1243. Title: Clotomics: The Clot Genome Atlas
Authors: Dominic A. Nistal; YoneJung Yoon; Colin Lamb, BA; Rui Song, BA; Christopher Kellner, MD (New York, NY)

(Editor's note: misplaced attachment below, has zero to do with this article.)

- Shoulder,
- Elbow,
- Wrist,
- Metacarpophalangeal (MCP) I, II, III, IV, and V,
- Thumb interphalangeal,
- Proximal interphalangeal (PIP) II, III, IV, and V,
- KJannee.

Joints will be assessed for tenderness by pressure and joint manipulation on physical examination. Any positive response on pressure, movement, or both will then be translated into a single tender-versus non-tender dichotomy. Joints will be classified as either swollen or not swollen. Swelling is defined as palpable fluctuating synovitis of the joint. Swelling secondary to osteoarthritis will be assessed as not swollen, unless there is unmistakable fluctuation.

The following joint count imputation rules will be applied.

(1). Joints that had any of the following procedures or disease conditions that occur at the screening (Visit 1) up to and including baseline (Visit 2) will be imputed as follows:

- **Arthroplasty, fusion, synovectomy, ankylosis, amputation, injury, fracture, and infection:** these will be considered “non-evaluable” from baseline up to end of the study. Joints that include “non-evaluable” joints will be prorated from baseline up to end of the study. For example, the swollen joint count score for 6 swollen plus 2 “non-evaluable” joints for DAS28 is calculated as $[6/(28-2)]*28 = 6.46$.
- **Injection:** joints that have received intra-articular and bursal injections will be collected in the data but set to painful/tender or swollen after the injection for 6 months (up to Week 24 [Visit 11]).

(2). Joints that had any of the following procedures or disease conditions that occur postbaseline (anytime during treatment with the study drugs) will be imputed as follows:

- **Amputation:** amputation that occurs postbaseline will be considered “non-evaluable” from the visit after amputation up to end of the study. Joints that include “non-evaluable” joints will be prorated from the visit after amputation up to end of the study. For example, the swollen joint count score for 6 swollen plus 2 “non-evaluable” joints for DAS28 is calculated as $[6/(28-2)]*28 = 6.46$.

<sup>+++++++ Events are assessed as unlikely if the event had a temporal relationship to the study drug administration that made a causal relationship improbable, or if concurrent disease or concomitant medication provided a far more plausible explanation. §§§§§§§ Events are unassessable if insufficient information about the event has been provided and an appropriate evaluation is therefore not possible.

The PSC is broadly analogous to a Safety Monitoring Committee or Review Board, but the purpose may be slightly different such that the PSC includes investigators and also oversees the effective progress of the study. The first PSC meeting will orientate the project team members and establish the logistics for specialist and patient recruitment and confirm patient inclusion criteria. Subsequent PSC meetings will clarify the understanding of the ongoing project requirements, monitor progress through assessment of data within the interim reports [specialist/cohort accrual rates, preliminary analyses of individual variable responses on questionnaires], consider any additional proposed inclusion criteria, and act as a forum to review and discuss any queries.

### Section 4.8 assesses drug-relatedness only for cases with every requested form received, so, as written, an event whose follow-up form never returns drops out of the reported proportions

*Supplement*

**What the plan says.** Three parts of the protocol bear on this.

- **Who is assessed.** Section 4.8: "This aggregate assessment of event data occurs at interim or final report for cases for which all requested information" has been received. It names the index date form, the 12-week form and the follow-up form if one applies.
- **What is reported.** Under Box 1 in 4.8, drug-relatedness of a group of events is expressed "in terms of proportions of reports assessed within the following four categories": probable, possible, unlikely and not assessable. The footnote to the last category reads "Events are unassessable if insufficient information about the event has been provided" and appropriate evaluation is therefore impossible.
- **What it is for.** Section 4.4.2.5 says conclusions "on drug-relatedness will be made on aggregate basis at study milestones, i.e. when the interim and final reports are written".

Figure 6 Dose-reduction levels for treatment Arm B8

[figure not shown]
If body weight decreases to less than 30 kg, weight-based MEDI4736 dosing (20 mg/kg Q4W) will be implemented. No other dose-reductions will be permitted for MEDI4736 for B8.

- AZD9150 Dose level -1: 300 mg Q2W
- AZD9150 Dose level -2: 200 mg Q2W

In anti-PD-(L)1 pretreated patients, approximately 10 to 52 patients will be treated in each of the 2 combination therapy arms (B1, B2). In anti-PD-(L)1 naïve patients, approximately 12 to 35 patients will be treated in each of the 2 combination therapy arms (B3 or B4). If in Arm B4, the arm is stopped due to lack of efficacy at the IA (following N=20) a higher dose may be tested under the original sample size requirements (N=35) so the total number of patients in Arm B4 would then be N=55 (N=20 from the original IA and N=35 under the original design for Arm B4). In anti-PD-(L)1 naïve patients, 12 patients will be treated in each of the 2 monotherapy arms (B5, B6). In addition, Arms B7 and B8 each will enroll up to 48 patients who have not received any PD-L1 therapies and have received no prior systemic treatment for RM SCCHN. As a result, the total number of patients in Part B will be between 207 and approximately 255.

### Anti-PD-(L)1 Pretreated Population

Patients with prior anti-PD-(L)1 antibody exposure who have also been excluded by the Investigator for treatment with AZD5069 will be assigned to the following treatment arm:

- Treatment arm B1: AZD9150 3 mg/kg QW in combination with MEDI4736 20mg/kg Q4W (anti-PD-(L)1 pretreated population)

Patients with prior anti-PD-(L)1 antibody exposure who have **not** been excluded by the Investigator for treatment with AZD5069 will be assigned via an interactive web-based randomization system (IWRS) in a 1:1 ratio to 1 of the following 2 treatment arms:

Introduction: In the past three years, mechanical thrombectomy for has proven to be an effective adjunct to t-PA in multiple randomized clinical trials for the treatment of acute ischemic stroke (AIS). There is evidence that AIS clot biology is active with cellular processes that could potentially be interrupted to sensitize the clot to medication or be studied to better understand stroke etiology or pathophysiology. In this study, we describe a novel method for isolating protein and RNA from ischemic stroke thrombi in order to perform multi-omic analysis. Methods: Seven cerebrovascular thrombi were prospectively collected after subjects underwent thrombectomy for AIS. During the procedure, clots were placed into RNAlater (Invitrogen) stabilization product at room temperature (RT). To validate RNAlater preservation in RT, protein and RNA were isolated from mouse brains at one of four time points (fresh, 24, 48, and 72 hours) remaining at RT until isolation procedures were performed using the Invitrogen PARIS kit. The quantity and quality of RNA and protein from the clots were measured using the Nanodrop one/one C . P rotein expression levels were determined using the Proseek multiplex immunoassay, inflammatory panel (http:// www.olink.com /). RNA sequencing was performed using the NovaSeq 6000 with 150 PE Sequencing S4 throughput. Results: Mean protein and RNA concentration were 41.8 mg/mL and 55.97 ng/uL with an average A260/A280 ratio of 0.40 and 2.13 respectively. There was no significant difference of the quality or concentration of RNA extracted at different time points (p=0.1305). Conclusion: In this study, we propose a novel protocol for isolating and analyzing protein and RNA from acute ischemic stroke thrombi without the need for freezing the samples or performing extraction on fresh tissue. Multi-omic analysis of acute ischemic stroke clots will allow for the development of personalized diagnostic, treatment, and recovery models for patients.